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Real Illusions: Reflections

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(77 Reviews)

Steve Vai Biography - Steve Vai Discography - All Heavy Metal Bands


Melodic, uplifting vocals and harmonies, side-by-side with tortured, assaulting screams. Mathematically precise rhythms and complex fretwork, giving way to loose jam-inspired divergences. Pop-meets-punk-meets-metal-meets-rock in the unlikeliest of places: this is the musical crossroads where you’ll find Washington State-based trio The Fall of Troy, skittering off defiantly in one direction after another, refusing to stick to any one established road. If it sounds like it all adds up to chaos, that’s because it often does – but only in the same beautiful way as our own everyday experience. And with Doppelganger, their Equal Vision debut, that kind of musical experimentation and alternate perspective has enabled Thomas Erak (vocals/guitar), Tim Ward (bass/vocals), and Andrew Forsman (drums) to stand out right from the start. Given the chance to work on the new record with top producer Barrett Jones (Foo Fighters, The Melvins, Jawbox), the band jumped, and entered the studio in exactly the right mindset. ”We didn’t really go in there with a set sound in mind,” says Forsman. ”We just kind of figured it out on the spot. So the new album became more of a snapshot of us at the time than a posed picture.” Which is fitting, considering that no two live experiences with The Fall of Troy are ever the same. Rather than plan out every aspect of their shows, the band leaves things open on stage, allowing for the music and the energy to take over. No one knows exactly when or how a song will change, or when the atmosphere will explode with electricity, until it actually happens. And while a record can’t physically change from listen to listen, that sense of spontaneity remains a big part of what makes Doppelganger so powerful.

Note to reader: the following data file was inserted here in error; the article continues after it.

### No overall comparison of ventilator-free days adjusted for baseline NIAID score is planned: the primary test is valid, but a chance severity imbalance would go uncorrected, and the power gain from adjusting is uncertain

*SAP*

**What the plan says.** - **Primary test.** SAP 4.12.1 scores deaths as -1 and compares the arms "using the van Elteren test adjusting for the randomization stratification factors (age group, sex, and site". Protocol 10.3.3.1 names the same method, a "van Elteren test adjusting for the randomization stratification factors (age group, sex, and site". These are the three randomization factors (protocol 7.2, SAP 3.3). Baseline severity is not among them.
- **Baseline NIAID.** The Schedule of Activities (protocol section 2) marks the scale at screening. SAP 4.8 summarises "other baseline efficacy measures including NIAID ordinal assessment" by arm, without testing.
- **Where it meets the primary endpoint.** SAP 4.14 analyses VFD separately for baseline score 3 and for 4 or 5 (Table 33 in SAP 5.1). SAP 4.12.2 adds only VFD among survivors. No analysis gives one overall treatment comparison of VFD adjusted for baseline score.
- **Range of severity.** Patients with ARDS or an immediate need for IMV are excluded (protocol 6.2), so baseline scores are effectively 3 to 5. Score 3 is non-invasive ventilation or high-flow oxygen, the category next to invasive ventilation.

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  • I give Vai a lot of credit for reinventing himself. After listening to the CD once through I was a little thrown off, in a good way that is. Vai managed to outdo himself again coming up with some very original wild new sounds on the guitar. I haven’t had the chance to dig into the lyrics yet but the playing is superb. Two words describe Vai’s playing on this CD: 1) clever & 2) tasteful. Vai doesn’t really go nuts with the pyrotechnics but rather goes for playing the right notes at the right time. The overall sound and feel is somewhat “raw” in nature. Maybe Vai was going for that feel? Thanks again VAI and congratulations on a job superbly done!!!

    Posted on December 3, 2009 - Permalink - Buy Now
  • I am deeply impressed with Steve Vai’s Real Illusions. The album is definitely different than traditional Vai albums like Passion and Warfare, Fire Garden and Alien Love Secrets, but it will take you in for a ride Vai’s never taken you on before. This album has a good blend of Vaiesque metal, soulful vocals, grand orchestration and of course, crazy effects (that Vai loves showing off). You also get to see many sides of Vai here; the child, the adult, the composer and the spirit. I recommend this album to all music fans that need to hear a fresh, never heard before album.

    Peace, Love and good happiness stuff.

    EDIT: Update as of May 21st. I LOVE THIS ALBUM!!! Steve Vai is truly a Guitar God.